In general, I'd have a firewall-gateway-router-NAT box connected to your ISP bridge, and having that handling NAT and either with an embedded VPN server, or with VPN pass-through.


    if you don't want to configure that, then you'll probably want to get a second public static (routable) IP address from your ISP, and assign that to your target box.  You can then connect directly, without NAT, using that IP address.  No passthrough, no NAT.


    At least so far, nothing discussed here is specific to Windows or to OS X, either.  All of what's being discussed are IP and DNS networking configuration details, and the usual hassles that are VPNs.  (I also generally don't prefer to use VPN passthrough, as I've found it to be fussy around NAT.)


    VPNs generally do not require specification of routes, though I've had a few cases where I've had to specify one due to the local network and target configuration:  Here's an example of adding a route, but this applies to reaching the target network via a working NAT box:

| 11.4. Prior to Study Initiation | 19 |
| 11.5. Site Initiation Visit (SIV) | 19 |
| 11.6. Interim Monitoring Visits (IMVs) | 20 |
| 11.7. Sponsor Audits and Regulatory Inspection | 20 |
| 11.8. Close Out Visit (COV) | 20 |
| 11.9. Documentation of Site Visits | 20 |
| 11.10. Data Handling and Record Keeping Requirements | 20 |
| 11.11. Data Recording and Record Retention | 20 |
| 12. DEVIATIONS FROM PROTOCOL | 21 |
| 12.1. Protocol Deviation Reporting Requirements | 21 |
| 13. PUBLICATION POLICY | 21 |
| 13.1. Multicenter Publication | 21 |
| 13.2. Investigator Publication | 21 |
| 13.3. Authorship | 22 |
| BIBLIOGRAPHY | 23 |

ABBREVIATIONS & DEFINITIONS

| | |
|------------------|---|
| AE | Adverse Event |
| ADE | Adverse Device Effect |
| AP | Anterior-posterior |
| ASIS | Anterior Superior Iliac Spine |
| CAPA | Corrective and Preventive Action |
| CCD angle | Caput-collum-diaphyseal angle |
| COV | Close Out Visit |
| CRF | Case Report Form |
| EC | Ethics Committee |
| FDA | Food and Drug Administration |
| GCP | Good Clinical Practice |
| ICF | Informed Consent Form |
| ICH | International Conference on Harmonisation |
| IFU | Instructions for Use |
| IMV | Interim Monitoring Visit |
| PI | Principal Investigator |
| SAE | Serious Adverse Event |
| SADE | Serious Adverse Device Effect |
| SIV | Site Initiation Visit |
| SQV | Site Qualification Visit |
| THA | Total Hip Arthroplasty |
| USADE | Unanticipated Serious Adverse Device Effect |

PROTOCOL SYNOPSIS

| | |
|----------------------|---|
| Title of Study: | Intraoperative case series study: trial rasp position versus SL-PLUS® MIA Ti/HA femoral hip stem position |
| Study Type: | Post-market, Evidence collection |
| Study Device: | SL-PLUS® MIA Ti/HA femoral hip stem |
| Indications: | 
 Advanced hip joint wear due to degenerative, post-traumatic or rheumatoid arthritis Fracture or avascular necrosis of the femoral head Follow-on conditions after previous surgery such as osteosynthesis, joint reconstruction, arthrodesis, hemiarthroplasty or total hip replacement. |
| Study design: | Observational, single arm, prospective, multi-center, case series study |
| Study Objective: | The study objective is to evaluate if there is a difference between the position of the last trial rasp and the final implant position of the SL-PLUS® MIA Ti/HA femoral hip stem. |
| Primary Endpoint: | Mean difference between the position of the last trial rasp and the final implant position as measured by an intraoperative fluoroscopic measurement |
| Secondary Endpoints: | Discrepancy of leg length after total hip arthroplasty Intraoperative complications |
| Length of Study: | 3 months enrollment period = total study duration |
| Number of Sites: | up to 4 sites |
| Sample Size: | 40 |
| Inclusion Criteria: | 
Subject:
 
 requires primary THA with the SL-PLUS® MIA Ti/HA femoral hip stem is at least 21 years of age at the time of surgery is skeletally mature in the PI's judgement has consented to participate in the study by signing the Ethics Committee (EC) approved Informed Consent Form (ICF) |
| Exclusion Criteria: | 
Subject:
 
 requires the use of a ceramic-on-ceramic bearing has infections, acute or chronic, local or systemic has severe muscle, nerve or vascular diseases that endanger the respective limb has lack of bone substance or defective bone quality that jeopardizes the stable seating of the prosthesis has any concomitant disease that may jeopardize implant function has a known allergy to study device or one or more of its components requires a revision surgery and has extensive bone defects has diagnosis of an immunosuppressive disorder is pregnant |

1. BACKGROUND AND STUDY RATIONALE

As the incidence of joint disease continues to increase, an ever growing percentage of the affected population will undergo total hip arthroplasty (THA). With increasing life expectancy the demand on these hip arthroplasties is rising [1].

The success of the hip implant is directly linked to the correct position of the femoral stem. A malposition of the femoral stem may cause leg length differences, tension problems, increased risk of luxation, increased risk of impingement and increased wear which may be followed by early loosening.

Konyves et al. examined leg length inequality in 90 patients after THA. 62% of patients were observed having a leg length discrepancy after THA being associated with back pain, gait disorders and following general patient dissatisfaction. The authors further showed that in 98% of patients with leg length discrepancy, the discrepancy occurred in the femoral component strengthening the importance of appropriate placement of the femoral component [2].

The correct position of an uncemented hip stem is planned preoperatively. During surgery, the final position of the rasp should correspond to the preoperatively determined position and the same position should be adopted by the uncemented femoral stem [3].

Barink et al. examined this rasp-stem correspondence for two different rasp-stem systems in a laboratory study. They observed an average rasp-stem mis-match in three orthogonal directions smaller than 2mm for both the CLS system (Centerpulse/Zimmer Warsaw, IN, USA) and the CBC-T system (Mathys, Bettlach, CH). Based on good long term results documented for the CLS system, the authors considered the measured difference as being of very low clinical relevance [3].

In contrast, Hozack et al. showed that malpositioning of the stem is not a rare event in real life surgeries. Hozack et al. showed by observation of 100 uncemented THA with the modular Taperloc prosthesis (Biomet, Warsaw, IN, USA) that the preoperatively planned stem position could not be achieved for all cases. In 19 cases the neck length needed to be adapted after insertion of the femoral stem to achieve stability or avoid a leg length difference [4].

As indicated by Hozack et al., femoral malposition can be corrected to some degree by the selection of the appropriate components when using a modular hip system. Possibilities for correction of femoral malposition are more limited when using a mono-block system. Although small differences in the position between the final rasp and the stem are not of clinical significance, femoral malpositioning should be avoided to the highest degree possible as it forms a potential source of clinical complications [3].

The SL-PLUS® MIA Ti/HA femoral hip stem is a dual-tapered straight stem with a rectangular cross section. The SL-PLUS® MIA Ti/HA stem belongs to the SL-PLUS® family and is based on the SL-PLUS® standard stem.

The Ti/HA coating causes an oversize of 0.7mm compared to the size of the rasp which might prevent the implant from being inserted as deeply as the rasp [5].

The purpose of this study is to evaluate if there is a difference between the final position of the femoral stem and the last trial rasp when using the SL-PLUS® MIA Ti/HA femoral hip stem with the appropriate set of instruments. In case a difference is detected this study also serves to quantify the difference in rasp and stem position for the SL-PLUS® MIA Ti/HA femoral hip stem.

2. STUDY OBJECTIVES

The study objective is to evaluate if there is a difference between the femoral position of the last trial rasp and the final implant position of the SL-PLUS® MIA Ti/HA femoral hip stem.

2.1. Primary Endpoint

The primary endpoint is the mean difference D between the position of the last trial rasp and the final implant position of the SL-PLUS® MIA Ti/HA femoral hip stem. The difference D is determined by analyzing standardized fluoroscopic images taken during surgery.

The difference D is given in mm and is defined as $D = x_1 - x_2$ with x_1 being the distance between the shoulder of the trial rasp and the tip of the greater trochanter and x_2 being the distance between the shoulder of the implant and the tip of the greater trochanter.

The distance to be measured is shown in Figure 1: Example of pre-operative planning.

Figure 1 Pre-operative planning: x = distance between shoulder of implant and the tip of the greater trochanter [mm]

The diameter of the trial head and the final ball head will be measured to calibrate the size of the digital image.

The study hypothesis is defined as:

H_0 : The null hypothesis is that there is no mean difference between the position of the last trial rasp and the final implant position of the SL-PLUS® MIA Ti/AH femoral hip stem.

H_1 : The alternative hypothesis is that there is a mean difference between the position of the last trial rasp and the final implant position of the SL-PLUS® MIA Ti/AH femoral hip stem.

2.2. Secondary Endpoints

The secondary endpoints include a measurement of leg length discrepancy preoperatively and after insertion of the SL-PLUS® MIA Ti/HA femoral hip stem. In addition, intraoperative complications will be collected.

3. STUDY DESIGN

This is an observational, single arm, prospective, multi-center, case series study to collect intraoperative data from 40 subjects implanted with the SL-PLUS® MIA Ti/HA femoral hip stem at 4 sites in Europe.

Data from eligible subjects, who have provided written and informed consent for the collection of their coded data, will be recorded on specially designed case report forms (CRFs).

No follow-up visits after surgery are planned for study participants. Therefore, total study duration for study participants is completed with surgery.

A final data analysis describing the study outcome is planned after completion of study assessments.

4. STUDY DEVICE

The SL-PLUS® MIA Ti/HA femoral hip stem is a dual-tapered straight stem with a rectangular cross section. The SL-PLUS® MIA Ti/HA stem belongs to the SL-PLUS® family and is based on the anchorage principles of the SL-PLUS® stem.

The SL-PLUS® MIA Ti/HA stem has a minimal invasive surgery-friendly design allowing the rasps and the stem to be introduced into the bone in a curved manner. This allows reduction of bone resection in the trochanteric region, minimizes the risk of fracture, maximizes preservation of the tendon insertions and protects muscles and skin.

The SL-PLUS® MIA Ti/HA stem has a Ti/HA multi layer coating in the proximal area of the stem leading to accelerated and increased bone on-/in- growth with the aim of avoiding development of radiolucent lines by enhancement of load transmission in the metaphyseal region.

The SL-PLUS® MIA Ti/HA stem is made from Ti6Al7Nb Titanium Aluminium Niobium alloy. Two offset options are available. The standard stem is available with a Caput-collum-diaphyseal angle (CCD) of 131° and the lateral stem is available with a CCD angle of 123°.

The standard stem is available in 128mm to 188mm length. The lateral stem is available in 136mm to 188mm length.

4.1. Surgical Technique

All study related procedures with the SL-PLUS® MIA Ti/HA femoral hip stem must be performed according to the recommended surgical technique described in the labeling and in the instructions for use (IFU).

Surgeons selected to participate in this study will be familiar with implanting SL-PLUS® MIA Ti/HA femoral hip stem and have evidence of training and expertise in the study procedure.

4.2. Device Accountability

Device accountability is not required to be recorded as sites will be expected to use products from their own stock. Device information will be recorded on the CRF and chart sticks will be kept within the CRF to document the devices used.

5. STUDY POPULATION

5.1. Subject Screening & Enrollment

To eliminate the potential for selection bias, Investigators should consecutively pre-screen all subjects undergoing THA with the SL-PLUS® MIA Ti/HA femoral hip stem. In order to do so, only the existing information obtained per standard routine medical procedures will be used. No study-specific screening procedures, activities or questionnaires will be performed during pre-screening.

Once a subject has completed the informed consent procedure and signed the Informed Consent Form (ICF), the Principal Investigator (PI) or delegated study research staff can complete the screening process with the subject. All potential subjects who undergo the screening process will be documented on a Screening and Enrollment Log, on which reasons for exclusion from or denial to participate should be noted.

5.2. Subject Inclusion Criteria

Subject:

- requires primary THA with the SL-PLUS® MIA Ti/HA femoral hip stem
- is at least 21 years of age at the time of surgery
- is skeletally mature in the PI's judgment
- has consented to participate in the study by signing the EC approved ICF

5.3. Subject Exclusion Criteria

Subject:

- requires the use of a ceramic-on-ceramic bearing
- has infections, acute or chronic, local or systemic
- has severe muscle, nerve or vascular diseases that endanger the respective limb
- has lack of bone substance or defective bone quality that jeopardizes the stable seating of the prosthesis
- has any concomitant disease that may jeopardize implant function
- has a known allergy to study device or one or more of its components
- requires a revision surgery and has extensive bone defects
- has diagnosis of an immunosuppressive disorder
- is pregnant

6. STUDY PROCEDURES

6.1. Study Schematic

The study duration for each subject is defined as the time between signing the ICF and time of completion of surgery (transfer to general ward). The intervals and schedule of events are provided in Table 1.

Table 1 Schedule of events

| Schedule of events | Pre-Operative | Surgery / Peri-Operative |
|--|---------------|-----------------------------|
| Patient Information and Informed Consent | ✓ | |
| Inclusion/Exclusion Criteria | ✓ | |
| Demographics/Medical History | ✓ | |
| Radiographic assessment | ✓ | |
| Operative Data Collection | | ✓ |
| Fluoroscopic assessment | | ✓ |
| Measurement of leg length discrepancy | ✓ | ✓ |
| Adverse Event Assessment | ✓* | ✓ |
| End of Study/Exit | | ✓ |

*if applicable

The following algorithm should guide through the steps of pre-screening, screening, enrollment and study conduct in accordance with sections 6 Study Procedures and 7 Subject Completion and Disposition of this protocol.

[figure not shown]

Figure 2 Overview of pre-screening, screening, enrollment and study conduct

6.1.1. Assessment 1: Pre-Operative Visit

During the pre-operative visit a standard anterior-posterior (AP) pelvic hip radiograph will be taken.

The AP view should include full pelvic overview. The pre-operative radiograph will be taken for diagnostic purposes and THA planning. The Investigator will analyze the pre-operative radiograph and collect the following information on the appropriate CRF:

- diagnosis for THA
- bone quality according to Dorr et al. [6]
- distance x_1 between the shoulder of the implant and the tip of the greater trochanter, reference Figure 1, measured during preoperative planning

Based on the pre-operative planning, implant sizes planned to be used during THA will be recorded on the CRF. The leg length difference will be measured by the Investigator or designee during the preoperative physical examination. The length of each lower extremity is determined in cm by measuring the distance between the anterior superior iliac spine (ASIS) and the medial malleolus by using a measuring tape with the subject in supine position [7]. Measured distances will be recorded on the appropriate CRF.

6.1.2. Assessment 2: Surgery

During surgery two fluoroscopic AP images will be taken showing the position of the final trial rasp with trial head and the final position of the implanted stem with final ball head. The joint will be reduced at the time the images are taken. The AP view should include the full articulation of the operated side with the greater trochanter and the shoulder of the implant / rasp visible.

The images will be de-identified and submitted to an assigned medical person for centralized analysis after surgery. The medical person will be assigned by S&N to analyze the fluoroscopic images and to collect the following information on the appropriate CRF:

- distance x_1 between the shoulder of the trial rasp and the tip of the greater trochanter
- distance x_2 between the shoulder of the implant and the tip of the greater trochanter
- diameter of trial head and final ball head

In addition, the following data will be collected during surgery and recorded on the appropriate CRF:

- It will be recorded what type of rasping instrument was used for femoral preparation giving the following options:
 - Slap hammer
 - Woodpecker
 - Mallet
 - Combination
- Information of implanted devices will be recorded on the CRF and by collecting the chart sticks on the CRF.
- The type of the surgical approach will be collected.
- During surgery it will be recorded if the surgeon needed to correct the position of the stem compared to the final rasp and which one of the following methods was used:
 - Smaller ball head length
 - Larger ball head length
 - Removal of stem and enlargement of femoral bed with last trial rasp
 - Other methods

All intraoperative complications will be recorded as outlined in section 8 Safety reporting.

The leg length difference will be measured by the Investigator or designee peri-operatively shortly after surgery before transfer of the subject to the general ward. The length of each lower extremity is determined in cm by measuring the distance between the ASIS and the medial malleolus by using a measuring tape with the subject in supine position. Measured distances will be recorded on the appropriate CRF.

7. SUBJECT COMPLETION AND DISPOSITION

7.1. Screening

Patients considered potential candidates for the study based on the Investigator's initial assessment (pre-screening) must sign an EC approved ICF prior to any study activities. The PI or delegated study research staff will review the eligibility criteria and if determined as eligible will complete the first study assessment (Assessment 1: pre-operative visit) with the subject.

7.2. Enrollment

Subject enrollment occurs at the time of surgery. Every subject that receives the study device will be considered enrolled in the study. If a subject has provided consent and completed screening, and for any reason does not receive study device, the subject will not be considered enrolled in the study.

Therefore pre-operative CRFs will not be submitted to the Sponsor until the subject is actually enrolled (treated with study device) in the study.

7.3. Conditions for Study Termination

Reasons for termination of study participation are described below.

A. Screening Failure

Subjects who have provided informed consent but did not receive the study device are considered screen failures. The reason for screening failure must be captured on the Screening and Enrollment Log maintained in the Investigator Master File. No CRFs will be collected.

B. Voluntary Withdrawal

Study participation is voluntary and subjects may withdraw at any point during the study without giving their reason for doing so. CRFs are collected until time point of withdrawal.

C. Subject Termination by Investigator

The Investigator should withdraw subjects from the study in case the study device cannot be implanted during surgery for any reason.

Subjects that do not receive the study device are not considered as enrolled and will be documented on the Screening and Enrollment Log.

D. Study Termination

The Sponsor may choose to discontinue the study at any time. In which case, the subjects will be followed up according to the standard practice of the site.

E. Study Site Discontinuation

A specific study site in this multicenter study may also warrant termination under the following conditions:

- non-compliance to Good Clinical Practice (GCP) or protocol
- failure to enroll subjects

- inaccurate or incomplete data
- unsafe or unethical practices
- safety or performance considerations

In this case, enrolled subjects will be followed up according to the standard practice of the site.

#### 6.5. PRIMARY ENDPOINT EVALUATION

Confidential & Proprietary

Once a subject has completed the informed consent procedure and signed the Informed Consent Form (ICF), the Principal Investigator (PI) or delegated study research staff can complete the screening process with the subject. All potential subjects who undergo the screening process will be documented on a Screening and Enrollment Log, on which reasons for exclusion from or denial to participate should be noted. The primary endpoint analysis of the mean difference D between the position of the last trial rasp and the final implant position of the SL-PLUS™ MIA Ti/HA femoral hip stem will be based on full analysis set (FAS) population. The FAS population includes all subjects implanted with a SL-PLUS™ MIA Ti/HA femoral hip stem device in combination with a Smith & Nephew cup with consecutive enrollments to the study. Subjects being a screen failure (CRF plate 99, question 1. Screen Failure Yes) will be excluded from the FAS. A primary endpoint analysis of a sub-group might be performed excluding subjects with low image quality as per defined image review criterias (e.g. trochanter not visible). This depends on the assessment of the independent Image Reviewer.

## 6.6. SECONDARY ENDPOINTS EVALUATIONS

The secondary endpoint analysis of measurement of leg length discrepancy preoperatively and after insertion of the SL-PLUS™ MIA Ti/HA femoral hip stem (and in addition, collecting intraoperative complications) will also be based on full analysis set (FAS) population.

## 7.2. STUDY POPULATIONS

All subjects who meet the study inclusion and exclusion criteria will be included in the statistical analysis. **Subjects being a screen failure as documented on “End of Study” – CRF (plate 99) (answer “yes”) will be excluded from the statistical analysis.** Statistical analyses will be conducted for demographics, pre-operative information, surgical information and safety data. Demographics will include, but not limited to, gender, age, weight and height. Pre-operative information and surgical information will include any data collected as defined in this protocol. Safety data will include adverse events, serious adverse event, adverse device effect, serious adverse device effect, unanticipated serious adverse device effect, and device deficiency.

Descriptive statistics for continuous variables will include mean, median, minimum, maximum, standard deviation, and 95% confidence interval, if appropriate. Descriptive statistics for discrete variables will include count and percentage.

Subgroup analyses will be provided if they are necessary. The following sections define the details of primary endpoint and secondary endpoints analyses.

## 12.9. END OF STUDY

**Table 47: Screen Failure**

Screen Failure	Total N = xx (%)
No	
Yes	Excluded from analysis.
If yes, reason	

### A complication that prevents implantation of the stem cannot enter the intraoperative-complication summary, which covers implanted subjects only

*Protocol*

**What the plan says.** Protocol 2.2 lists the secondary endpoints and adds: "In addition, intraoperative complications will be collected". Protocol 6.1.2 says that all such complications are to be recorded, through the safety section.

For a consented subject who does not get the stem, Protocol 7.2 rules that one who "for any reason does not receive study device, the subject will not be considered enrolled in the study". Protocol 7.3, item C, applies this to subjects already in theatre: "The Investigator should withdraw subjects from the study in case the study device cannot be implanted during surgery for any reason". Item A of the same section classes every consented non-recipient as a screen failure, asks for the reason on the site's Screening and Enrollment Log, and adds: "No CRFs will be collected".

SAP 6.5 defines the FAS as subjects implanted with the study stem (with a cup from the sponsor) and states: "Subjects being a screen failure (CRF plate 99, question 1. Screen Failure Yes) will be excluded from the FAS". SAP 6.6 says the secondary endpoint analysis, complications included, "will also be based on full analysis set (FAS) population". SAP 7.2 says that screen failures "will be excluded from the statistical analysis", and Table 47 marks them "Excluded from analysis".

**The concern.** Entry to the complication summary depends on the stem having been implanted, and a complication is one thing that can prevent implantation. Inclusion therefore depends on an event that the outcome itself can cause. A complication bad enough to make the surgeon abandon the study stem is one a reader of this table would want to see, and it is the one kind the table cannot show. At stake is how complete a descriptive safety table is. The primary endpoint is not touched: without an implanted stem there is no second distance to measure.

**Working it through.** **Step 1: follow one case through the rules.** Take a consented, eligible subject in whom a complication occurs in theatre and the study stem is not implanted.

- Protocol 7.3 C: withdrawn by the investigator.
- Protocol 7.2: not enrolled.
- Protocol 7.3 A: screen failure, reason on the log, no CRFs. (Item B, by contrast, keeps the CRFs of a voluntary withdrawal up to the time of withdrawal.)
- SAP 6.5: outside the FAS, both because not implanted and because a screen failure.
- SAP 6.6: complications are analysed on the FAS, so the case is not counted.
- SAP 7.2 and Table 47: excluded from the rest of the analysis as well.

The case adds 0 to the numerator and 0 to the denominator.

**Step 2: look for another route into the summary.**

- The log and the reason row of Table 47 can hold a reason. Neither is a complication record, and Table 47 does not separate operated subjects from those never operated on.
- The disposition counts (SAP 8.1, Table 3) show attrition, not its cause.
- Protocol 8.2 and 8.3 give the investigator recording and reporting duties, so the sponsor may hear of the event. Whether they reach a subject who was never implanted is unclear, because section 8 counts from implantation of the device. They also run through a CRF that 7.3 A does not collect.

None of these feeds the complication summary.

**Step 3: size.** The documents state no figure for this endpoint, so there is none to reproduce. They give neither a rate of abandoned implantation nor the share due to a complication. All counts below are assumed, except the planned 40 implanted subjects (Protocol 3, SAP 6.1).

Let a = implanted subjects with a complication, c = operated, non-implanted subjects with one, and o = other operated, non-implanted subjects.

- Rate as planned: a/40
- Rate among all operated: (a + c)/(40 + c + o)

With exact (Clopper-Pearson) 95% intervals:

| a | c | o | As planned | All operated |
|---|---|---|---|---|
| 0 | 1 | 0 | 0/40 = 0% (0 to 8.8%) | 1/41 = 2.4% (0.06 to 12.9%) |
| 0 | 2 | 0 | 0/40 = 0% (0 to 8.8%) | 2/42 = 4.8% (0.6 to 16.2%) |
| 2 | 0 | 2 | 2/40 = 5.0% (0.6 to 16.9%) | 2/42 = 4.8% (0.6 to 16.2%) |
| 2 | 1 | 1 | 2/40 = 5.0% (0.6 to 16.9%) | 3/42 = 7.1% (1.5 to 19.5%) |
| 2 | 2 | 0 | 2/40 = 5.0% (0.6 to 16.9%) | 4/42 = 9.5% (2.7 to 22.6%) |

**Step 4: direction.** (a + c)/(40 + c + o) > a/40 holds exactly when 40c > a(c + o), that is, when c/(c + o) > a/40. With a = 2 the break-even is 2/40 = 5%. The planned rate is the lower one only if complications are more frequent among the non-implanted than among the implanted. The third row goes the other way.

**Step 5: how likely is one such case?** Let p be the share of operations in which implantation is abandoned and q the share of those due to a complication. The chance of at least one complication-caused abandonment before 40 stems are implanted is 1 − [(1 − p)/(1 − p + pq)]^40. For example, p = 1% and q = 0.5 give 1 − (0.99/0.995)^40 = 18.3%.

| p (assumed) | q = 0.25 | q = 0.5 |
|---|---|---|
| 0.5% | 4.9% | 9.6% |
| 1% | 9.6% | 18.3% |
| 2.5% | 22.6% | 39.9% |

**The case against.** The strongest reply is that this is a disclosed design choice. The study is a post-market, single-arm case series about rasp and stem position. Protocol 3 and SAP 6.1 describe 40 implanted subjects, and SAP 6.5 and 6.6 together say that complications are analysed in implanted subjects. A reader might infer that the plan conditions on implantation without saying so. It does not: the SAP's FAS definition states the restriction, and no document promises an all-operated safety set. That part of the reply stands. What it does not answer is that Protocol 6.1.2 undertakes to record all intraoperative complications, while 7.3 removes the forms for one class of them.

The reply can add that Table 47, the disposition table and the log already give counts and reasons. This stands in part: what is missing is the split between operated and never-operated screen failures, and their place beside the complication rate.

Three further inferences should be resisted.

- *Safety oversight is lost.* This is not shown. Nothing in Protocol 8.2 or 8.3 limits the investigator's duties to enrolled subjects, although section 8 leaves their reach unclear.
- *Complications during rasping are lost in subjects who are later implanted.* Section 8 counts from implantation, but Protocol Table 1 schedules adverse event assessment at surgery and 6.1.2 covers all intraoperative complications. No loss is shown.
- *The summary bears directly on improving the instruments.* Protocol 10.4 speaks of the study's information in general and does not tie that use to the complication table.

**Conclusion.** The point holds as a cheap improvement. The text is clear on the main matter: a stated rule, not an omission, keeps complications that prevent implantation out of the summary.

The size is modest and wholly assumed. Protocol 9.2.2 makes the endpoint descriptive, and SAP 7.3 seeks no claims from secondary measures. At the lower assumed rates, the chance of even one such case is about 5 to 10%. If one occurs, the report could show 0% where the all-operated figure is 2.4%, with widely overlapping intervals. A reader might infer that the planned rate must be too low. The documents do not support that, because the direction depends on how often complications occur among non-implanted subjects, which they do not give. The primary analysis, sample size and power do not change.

sudo route add -interface ppp0
  • OZone. Level 1 (0 points)

    There is no firewalls or NATs between OS X Server and  internet. Direct connection through bridge. I can see all the packets going into server. They does not go to VPN back.

  • MrHoffman Level 6 (14,000 points)

    OZone. wrote:


    There is no firewalls or NATs between OS X Server and  internet. Direct connection through bridge. I can see all the packets going into server. They does not go to VPN back.


    I'd either use NAT (and preferably a valid private block), or get a few more public addresses from the ISP network provider.   I'd not use the block, as that block is a real and routable IPv6 block, and was assigned to APNIC in 2010.


    I'd get a firewall in general, as I don't trust OS X Server to keep all of its ports secure against remote probes.